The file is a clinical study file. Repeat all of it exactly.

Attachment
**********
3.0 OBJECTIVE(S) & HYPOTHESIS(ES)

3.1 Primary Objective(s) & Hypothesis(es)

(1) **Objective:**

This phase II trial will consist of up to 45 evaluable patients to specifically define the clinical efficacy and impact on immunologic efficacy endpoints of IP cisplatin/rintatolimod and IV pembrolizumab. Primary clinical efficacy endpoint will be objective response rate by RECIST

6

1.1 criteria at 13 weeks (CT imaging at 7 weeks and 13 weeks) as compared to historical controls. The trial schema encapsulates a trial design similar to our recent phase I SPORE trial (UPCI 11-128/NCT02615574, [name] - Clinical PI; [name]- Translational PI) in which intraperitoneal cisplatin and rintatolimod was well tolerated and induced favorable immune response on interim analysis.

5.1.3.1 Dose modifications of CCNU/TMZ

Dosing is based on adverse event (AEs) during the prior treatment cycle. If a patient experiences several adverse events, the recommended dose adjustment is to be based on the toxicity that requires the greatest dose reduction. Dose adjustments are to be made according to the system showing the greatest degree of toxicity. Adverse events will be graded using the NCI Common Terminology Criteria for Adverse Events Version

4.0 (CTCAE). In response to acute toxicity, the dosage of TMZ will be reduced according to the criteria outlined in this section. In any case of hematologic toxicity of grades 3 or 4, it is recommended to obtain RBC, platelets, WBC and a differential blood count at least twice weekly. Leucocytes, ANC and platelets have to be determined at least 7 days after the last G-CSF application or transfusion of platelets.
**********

3.0 OBJECTIVE(S) & HYPOTHESIS(ES)

3.1 Primary Objective(s) & Hypothesis(es)

(1) **Objective:**

This phase II trial will consist of up to 45 evaluable patients to specifically define the clinical efficacy and impact on immunologic efficacy endpoints of IP cisplatin/rintatolimod and IV pembrolizumab. Primary clinical efficacy endpoint will be objective response rate by RECIST

6

1.1 criteria at 13 weeks (CT imaging at 7 weeks and 13 weeks) as compared to historical controls. The trial schema encapsulates a trial design similar to our recent phase I SPORE trial (UPCI 11-128/NCT02615574, [name] - Clinical PI; [name]- Translational PI) in which intraperitoneal cisplatin and rintatolimod was well tolerated and induced favorable immune response on interim analysis.

5.1.3.1 Dose modifications of CCNU/TMZ

Dosing is based on adverse event (AEs) during the prior treatment cycle. If a patient experiences several adverse events, the recommended dose adjustment is to be based on the toxicity that requires the greatest dose reduction. Dose adjustments are to be made according to the system showing the greatest degree of toxicity. Adverse events will be graded using the NCI Common Terminology Criteria for Adverse Events Version

4.0 (CTCAE). In response to acute toxicity, the dosage of TMZ will be reduced according to the criteria outlined in this section. In any case of hematologic toxicity of grades 3 or 4, it is recommended to obtain RBC, platelets, WBC and a differential blood count at least twice weekly. Leucocytes, ANC and platelets have to be determined at least 7 days after the last G-CSF application or transfusion of platelets.